Measuring sustainability is hard but important: Tim Barry has joined the team to develop a unique model to calculate the carbon footprint (or carbon tinkle) of the project. Tim, alongside his Renewables For Artists Team and Green Transport and Emissions team, will apply CO2e models developed for last September’s MediMeisterschaften event and the cancelled 2022 Kiwiburn event to the making of the piece. This will help them develop the model which can then be offered to other artists to help them calculate their art’s CO2e impact in the future.
The group of collaborators and supporters has grown from those in the Netherlands and New Zealand to the USA, Bulgaria, Germany and more. The build team includes Christchurch engineer Joshua Jordan, Sustainable Designer Yelappa Visser, Auckland based engineer and the project’s communications Lead Cass Kenworthy, along with some of the team, who helped build the Giant Weta (2016 Burning Honorarium art grant recipient) and many more. Big on diversity, sustainability and participation, Bibi says everyone is welcome.
“Sustainability, collaboration and diversity are big themes in my work. To have something we can all take part in, that makes art and music accessible, that’s what it’s all about. Huge thanks to Kiwiburn, the Burning Man org, and all people supporting to help make this a possibility.”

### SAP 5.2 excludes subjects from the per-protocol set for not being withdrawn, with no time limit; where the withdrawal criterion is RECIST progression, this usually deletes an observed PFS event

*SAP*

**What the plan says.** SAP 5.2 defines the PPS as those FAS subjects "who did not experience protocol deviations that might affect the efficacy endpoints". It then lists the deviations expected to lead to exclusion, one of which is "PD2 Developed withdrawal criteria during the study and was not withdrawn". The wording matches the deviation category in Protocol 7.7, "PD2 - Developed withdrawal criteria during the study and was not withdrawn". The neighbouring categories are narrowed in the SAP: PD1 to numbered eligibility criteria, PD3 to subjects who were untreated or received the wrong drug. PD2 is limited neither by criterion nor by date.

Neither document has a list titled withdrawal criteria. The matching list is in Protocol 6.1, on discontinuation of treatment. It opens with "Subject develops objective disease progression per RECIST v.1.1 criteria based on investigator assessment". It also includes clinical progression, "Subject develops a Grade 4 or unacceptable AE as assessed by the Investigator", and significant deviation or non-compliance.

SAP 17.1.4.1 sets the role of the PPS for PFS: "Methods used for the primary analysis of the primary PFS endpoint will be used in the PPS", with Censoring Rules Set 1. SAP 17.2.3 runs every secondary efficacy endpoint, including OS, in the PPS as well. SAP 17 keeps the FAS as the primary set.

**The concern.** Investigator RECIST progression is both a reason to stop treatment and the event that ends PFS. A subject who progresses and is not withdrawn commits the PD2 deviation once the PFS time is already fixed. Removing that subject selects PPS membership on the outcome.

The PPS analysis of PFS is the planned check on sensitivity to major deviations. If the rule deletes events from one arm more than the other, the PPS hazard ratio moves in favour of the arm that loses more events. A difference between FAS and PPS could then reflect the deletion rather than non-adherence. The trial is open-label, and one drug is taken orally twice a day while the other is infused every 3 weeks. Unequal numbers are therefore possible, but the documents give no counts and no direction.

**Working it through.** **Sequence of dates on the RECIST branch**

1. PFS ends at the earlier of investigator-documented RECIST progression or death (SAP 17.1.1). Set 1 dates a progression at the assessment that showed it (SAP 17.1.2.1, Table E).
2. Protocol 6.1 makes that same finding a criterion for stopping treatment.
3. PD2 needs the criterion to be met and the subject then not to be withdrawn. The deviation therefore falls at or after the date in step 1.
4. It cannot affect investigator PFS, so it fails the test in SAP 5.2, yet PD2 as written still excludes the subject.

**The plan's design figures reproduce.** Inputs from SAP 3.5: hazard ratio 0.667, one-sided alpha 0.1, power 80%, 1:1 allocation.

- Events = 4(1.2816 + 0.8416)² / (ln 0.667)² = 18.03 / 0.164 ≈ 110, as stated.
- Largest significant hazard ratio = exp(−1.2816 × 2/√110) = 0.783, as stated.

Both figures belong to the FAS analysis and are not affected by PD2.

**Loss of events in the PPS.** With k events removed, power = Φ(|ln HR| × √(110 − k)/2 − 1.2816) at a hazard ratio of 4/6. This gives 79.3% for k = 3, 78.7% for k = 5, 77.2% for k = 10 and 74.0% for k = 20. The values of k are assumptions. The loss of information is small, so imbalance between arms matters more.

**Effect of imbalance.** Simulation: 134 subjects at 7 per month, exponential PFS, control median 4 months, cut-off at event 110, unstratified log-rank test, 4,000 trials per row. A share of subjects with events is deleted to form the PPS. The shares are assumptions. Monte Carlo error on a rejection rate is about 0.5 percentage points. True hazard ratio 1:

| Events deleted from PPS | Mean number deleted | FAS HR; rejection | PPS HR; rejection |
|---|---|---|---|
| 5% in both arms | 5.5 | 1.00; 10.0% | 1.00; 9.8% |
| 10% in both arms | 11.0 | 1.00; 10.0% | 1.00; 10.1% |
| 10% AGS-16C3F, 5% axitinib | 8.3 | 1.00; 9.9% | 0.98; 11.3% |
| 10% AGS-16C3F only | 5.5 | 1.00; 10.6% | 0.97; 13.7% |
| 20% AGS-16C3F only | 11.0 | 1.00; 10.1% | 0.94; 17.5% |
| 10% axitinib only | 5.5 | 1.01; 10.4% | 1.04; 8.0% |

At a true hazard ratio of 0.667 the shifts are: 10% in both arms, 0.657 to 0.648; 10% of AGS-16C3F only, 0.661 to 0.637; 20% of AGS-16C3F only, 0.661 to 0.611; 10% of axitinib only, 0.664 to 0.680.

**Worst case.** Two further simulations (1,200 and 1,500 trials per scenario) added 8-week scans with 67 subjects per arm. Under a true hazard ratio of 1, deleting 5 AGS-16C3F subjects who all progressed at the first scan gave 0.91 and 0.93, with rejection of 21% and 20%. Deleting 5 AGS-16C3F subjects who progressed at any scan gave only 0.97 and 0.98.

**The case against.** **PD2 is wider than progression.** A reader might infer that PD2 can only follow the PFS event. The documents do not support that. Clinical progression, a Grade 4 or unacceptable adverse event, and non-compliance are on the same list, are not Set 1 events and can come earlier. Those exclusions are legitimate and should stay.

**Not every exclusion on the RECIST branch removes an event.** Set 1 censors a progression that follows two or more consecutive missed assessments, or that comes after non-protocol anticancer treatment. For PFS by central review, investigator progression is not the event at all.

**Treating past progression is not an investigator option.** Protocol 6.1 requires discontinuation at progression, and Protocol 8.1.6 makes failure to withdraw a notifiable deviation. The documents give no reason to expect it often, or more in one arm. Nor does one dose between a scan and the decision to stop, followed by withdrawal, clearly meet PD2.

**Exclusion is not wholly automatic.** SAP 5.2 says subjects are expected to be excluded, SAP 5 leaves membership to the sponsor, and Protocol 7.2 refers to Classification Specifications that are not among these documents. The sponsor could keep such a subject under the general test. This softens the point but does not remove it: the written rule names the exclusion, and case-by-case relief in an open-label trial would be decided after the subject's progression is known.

Kiwiburner Andy Justice aka Beancounter (Chair ExCom) and Burning Man’s Tim Barry aka Frog (Renewables for Artists Team, RAT) have been working with Bibi to collaborate on the De Tinklesteinz Camp at BRC involving Green Kiwis, Solidarity, friends from the Ukraine and members of the sustainability team from Germany’s MediMeisterschaften event.
Bringing together people from across the globe, the Tinkle Drum is about music for all. Try the Tinkle Drum for yourself, visit the Tinkle team on the Playa at De Tinklesteinz Themp Camp for a personalised tou,r or join the Rally Call for Peace and come R.i.D.E the Peace Train.
Here is a growing list of amazing people who are making this project come to life:
Bibi Bliekendaal – Visionary (Concept Artist / Creative Director)
Joshua Jordan – Problem solver (Engineering Lead)
Ataif Kahn-Edmunsson – Builder of things (Design Lead)
Yelappa Visser – Inclusion advisor (R.I.D.E Lead)
David Pronker – Swagmaster (Swag Lead)
Andy Justice – Support and supply (Logistics Lead)
Cass Kenworthy – Spread the word (MarComms Lead)
Jasmin Wilkins – Cat Herder (Secretary & Volunteer Coordinator)
Paul Gill – Power things and Money Guru (Coordination support and Finance Lead)
Jodie Gill – Feed the Builders (Kitchen Lead)
William (Guillaume) Loppe – Rest and Relaxation (Camp Build Support)
Geveta Cook – Advisor of art and restoration (Resto Support)
Ain Frog (Tim) Barry – De Tinklesteinz (Camp lead)
Craig Gainsborough-Waring – Party planner (NZ Fundraising Co-lead)
Tany Caseanu – Party planner (NZ Fundraising Co-lead)
Alex Garkavenko – Sustainability things (Green Lead)
Yarin Snapir – Reno build enablement (Early Build Support)